Thursday, January 12, 2012

Vocations Awareness Week, part 3

In our continued conversation this week about the nature of vocations, it seems appropriate to consider the question of vocations promotion. A major problem today seems to be that of continuity. We often consider that we can live our lives any way we choose and then miraculously be struck by a heretofore everlasting spirit of selflessness and generosity, which will result in our embracing a vocation and properly living our vocation for the rest of our lives.

It's not quite the case.

In "Familiaris Consortio," John Paul II said that we need to have remote, proximate and immediate marriage preparation. Proper marriage preparation cannot be squeezed into six brief months. Rather, it begins at birth. The same would be true of a vocation to priesthood and the religious life. If this is the case, then rather than approach the topic of preparation for one vocation or another on two different planes, perhaps we should approach them like a "Y." The same formation continues through childhood and adolescence and eventually branches into one particular preparation or another.

If our specific vocation springs from our universal vocation to love -- which we receive upon our first moment of existence -- then our specific vocation preparation should begin from Day 1 as well. This preparation is always a training in love. It is further specified as we discern, realize and receive the way in which God calls us to love.

How can we begin from Day 1?

• Awareness of being a child of God

• Desires as a prayer (hungry, tired, etc.)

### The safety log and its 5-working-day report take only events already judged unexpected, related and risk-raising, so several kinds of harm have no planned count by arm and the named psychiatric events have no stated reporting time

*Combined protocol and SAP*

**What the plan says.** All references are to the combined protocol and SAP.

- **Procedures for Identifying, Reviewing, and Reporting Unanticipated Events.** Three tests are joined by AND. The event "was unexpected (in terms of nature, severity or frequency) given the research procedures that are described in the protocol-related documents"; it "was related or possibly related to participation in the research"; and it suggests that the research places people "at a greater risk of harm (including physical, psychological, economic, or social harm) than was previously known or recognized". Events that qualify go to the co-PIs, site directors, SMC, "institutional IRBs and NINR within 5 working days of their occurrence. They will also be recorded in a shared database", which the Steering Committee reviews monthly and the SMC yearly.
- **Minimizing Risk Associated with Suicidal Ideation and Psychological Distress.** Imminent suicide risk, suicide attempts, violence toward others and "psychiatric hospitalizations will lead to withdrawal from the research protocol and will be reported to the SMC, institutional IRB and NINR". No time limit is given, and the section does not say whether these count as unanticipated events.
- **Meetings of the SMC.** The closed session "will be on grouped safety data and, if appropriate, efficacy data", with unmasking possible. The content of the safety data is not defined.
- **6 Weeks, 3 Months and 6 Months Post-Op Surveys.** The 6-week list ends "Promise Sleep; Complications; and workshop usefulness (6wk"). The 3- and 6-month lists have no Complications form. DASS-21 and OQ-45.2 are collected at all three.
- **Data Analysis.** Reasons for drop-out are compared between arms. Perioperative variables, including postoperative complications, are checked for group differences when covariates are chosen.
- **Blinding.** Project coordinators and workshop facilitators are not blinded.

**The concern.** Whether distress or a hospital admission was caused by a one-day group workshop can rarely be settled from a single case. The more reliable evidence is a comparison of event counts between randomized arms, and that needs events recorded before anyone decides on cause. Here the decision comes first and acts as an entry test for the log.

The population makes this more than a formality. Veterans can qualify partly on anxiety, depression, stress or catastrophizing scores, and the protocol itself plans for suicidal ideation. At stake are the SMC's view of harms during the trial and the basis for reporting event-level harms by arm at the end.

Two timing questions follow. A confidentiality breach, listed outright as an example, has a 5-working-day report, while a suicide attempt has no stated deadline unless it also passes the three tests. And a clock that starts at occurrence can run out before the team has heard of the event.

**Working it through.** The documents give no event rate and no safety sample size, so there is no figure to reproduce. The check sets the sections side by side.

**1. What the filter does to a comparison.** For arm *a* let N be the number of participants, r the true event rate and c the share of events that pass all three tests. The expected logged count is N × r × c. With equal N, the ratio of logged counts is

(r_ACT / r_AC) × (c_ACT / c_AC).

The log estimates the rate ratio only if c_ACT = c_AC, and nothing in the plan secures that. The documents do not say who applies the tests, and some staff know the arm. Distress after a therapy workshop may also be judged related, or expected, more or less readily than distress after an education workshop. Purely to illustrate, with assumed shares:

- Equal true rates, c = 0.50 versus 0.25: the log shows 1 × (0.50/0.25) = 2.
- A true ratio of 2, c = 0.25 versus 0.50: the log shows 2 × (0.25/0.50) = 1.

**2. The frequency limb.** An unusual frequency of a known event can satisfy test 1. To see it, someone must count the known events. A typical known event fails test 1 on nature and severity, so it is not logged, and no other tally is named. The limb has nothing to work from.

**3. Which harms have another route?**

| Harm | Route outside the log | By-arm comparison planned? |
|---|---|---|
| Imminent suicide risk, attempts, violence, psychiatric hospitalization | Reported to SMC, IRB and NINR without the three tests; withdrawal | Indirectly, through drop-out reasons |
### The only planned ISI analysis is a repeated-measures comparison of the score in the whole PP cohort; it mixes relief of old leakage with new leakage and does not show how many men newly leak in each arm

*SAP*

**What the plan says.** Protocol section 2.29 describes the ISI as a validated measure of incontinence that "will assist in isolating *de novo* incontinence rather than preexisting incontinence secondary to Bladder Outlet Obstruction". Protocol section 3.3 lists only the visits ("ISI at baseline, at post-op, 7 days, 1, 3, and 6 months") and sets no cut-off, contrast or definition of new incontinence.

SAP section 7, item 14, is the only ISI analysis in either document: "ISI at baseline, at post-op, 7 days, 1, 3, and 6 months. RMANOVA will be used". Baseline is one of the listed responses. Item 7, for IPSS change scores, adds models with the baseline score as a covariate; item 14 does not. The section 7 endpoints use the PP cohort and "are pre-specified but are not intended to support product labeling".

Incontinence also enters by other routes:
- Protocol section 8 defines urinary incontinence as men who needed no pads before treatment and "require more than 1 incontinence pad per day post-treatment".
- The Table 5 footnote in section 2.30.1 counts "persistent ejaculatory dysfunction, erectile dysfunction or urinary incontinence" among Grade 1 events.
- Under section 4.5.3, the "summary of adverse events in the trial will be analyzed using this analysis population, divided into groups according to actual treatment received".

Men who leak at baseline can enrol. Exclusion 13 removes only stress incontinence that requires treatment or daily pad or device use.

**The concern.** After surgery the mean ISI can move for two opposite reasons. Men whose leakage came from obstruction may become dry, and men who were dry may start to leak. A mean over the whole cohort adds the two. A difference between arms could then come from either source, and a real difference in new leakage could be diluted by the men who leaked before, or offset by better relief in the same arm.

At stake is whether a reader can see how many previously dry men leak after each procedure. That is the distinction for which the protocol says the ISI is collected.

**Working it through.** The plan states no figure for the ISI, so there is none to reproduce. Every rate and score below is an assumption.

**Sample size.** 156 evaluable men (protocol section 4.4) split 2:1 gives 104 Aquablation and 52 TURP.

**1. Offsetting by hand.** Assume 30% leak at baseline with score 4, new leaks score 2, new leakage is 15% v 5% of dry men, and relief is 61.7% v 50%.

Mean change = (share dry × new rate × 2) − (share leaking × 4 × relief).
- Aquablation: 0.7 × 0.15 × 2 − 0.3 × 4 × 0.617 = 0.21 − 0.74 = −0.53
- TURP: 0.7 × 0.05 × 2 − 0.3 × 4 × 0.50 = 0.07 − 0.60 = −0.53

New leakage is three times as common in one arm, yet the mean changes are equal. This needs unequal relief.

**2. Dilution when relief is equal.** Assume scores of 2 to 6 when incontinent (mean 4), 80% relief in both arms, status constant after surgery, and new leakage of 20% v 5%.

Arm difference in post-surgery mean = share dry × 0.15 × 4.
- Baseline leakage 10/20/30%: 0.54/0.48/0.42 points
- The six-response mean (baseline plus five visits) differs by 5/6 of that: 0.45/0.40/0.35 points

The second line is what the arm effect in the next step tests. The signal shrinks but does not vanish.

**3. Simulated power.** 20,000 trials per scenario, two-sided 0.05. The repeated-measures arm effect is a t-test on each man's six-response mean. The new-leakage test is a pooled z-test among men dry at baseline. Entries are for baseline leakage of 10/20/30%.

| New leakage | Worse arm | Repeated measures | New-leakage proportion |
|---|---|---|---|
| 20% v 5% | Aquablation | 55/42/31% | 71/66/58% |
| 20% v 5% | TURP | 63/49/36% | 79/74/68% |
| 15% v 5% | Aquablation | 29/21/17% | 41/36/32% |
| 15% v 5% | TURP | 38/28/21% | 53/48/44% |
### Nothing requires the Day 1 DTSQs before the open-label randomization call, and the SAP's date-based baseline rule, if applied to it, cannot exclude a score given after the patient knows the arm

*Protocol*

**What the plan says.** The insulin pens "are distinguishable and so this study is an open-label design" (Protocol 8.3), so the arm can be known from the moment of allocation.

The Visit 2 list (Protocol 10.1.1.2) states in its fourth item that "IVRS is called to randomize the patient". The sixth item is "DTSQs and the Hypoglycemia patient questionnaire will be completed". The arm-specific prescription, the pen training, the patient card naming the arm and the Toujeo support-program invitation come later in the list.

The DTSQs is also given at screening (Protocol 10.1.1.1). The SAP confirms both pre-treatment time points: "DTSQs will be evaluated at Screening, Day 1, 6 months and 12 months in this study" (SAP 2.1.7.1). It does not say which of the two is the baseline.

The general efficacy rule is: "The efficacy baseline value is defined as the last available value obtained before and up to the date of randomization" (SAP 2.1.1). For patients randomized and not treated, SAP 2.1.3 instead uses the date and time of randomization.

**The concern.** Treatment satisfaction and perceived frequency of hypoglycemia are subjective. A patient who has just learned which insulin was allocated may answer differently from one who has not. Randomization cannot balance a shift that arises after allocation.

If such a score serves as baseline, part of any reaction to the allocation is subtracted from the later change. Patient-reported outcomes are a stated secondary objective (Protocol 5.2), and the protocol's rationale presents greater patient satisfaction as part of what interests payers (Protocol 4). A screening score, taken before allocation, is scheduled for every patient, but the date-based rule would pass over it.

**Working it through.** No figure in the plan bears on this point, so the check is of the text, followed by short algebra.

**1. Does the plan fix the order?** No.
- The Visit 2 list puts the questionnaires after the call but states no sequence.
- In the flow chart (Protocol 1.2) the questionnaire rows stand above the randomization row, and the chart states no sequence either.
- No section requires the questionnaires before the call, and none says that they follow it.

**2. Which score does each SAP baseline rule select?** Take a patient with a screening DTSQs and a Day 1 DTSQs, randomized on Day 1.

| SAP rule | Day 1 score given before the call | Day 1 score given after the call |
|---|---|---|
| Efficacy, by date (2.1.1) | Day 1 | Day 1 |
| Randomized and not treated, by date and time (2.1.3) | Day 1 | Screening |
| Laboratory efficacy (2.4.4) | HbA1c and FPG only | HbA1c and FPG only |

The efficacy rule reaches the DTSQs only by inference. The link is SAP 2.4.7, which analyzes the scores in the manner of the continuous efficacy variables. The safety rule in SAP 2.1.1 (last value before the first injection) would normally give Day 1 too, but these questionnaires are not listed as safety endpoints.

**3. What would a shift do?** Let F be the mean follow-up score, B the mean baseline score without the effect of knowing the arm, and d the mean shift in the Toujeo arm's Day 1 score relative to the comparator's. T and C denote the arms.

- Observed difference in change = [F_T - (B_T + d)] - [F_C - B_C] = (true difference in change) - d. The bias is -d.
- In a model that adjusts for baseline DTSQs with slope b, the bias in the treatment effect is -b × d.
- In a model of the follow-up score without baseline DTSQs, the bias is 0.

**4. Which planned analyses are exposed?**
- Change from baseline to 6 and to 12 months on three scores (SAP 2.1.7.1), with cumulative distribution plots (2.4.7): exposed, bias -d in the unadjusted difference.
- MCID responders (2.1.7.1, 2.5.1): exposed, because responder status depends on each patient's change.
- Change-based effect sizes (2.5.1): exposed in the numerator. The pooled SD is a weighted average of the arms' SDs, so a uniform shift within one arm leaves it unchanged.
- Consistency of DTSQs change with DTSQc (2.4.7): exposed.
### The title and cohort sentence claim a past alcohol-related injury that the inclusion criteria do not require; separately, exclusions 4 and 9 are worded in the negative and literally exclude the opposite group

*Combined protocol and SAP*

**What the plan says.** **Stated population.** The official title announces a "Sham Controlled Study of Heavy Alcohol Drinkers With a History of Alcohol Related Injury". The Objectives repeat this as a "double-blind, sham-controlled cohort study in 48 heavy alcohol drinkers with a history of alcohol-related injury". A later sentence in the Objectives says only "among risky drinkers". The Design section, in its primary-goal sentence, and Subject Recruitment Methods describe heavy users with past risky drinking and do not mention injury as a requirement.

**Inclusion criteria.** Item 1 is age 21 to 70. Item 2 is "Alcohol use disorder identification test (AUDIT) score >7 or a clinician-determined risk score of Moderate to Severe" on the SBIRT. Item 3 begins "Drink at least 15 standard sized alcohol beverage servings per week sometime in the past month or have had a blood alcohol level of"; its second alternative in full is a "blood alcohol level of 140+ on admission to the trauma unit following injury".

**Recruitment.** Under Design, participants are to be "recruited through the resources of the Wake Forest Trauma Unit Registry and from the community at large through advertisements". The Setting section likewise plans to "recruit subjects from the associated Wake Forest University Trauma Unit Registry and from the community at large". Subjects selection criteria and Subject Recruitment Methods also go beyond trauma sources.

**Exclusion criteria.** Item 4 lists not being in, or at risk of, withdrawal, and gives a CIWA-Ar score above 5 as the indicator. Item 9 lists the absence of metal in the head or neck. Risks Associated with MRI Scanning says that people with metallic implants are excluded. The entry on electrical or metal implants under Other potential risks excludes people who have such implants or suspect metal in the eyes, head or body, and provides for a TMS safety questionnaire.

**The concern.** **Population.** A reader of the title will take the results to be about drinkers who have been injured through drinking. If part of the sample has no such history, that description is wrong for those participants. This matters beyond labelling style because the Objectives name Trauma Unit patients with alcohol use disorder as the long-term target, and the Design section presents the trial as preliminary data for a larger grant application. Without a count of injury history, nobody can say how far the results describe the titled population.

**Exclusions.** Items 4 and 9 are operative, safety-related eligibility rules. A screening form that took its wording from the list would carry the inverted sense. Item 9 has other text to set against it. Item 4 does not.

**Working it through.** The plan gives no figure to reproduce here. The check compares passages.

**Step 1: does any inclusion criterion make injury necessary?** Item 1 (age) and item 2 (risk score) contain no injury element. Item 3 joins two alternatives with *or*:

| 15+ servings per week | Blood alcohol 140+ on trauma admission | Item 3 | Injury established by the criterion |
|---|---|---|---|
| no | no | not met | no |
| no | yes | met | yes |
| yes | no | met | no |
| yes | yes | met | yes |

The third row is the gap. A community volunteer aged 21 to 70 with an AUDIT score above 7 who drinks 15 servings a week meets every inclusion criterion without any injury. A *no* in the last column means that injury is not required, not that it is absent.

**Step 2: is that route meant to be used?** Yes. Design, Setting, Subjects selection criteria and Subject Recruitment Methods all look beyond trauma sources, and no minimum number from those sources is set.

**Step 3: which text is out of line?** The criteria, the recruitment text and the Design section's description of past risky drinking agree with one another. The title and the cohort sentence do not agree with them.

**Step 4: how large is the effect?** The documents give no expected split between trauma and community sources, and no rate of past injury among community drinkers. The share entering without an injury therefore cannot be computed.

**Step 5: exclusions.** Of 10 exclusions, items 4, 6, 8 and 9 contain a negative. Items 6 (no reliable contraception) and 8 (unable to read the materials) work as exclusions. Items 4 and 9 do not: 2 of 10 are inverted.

• Receiving, not grasping

• Love = willing the good of the other

• Modesty = body is good, so we treat it as a treasure

• Priests/religious as a sign of heaven

• Marriage as a sign of God’s love

• Praying for priests/consecrated/married people

• Sexuality as a precious gift

• Language of the body

• Beauty = reflection of God’s love

• Prayer as communication with God in which God shares His life with us and leads us on a path to Him in heaven.

• Crucifix as a reminder of real love

• Suffering – “offer it up” as fertilizer for seeds planted by God.

If we want to pray for vocations -- which is a very good thing to do! -- we musn't sit back and wait for the Fairy Vocations Godmother to wave a magic wand and turn random people into faith-loving, Gospel-sharing, God's love-reflecting priests, religious and married couples. Rather, the pray for vocations must accompany a commitment to assisting others in receiving their call from God from the first moment of life.

1 comment:

  1. Ah, man! I really wanted the Fairy Vocations Godmother to wave her magic wand!! lol hahaha! - Kdawg